Alternative Sources — Venezuela, Kuwait
In its efforts to secure, diversify and economize sources of oil supply, Delek faced several problems. The major ones were cost, quality and a dearth of potential sources. From very early on, the American market was ruled out partly due to the relatively high prices of crude and freight expenses (the fob price of US crude oil was approximately $2.50 per ton more than that of Venezuela) and partly because of the reluctance — based on political considerations — of large American oil companies such as Standard Oil of California, Texas Oil and Gulf to sell oil to Israel.1 It should be noted that the refineries in Haifa were originally built for refining Iraqi crude oil but also suited other Middle Eastern or possibly similar light crude, albeit with reduced efficiency. Most of the alternative crude oils (such as Mexican, Colombian and Peruvian) were very heavy and thus not suitable for that operation. Furthermore, the production of refined by-products such as gas oil and kerosene could only be carried out effectively by distilling Middle Eastern crude oil. It was economically unfeasible for the refineries to operate on many types of crude oil, since such multiplicity was bound to greatly complicate the production process and to substantially increase its cost. Indeed, as noted earlier, Anglo-Iranian had inserted a clause in the Draft Agreement restricting Israel’s freedom of action in that respect.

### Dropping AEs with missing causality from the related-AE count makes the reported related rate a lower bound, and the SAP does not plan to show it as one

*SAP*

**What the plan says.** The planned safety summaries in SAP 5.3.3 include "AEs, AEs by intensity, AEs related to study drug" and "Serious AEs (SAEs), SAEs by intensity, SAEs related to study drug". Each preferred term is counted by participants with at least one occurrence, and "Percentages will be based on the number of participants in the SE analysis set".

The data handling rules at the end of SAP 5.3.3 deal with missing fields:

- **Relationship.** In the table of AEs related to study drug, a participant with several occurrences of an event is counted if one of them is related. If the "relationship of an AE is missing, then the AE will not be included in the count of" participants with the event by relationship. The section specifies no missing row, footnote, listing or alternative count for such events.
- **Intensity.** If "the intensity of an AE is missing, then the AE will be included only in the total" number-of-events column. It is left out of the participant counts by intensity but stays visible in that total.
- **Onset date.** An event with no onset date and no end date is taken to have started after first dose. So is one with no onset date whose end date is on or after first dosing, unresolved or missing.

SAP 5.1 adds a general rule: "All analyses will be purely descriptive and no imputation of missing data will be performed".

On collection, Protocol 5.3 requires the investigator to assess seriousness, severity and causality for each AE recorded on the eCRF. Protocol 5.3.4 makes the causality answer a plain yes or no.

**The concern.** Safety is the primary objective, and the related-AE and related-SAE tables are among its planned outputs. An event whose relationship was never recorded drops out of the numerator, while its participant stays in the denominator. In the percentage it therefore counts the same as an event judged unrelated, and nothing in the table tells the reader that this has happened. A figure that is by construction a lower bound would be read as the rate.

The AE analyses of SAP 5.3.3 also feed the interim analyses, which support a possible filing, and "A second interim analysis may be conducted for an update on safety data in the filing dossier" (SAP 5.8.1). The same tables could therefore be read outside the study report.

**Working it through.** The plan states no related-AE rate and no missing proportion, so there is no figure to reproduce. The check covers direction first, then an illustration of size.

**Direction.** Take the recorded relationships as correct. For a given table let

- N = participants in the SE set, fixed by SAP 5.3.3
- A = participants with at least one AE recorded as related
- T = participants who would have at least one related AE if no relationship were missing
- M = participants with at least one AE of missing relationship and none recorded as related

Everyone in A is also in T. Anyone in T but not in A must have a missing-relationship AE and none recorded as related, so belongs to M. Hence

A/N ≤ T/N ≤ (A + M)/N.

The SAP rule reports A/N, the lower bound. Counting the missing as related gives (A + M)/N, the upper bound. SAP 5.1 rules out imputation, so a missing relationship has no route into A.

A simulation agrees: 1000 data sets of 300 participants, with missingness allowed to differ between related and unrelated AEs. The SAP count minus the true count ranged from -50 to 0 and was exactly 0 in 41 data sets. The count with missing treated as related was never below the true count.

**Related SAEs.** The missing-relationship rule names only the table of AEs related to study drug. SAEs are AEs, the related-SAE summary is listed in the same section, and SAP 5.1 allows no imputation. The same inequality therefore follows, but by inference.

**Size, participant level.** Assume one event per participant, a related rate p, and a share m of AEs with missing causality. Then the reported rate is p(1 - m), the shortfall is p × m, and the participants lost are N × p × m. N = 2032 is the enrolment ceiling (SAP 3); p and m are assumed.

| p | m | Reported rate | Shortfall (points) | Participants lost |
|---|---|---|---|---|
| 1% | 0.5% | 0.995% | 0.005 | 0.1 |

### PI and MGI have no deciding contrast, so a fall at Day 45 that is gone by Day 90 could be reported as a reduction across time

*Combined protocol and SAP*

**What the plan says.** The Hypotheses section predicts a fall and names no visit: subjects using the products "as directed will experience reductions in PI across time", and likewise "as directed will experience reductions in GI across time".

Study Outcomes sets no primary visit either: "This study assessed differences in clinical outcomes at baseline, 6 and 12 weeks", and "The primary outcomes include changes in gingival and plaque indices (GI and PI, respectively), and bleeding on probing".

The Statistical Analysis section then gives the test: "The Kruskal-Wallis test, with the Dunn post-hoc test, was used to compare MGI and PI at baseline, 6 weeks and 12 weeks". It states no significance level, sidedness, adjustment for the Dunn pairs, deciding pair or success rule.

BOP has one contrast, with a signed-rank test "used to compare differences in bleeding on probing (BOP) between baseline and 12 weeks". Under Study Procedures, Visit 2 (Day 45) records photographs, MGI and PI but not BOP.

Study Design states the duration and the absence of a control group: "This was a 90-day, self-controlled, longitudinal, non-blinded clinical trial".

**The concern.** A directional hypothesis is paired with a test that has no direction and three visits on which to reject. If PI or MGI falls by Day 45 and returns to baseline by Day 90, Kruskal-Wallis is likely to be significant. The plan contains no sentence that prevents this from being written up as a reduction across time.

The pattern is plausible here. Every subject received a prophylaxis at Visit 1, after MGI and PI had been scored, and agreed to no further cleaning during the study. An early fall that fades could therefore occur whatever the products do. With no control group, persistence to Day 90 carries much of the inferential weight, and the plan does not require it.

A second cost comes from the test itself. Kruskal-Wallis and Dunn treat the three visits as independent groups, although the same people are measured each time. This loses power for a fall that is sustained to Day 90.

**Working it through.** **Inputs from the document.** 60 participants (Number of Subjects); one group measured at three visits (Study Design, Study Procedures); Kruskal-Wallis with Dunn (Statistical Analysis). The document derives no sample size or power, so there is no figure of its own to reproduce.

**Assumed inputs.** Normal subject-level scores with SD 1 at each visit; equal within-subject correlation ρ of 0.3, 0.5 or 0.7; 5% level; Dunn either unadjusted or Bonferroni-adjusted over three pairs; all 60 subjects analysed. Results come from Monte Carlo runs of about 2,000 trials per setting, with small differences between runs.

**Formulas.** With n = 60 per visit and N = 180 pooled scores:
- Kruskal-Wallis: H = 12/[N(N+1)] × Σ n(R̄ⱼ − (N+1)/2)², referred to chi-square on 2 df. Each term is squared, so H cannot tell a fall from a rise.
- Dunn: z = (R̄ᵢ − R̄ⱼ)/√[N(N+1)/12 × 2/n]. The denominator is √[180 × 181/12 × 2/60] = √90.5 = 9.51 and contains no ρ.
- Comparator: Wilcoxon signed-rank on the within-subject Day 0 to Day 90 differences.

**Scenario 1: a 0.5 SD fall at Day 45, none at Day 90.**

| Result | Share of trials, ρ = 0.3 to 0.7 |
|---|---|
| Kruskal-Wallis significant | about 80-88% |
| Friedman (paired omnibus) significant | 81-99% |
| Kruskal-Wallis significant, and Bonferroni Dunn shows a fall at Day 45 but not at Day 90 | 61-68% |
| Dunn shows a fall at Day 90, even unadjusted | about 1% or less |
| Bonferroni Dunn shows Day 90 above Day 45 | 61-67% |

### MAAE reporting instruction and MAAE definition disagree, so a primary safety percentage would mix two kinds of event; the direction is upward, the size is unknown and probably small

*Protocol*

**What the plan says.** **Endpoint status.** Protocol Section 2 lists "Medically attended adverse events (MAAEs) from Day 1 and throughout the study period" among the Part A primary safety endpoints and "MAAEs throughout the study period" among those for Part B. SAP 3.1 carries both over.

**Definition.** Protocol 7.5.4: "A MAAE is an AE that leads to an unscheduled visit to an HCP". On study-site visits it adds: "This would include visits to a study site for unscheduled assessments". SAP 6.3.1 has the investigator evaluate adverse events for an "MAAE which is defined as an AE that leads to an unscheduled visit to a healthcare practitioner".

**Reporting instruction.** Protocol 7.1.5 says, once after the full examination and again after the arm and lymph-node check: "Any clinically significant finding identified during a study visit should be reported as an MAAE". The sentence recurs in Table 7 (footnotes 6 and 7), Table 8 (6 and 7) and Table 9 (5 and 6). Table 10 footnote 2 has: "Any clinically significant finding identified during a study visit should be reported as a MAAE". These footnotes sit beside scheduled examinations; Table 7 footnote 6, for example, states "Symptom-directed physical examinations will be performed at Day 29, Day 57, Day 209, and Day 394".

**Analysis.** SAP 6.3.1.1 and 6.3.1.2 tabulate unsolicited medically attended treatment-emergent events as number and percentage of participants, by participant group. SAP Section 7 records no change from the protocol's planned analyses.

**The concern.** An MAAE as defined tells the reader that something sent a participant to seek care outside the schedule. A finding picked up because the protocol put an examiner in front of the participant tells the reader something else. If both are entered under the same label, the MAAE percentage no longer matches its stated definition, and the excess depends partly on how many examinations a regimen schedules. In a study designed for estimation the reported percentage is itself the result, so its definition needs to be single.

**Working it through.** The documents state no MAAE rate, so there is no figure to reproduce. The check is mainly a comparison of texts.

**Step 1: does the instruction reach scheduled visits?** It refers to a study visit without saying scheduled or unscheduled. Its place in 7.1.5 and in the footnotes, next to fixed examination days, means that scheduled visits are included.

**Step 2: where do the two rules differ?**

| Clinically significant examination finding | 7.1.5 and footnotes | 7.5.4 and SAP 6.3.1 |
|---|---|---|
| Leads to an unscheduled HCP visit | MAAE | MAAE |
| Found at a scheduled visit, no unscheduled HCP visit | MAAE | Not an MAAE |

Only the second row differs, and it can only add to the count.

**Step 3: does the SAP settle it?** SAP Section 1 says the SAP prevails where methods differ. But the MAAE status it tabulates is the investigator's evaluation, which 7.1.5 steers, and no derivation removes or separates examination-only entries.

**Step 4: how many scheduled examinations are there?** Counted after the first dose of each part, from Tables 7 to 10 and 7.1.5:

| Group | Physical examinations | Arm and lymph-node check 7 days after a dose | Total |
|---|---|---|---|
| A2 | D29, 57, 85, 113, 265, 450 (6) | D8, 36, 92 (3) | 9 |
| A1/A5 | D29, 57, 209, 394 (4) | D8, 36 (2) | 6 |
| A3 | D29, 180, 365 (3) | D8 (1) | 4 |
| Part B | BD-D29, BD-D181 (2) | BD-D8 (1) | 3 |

KeywordsBritish Company Suez Canal Arab League Draft Agreement Israeli Official
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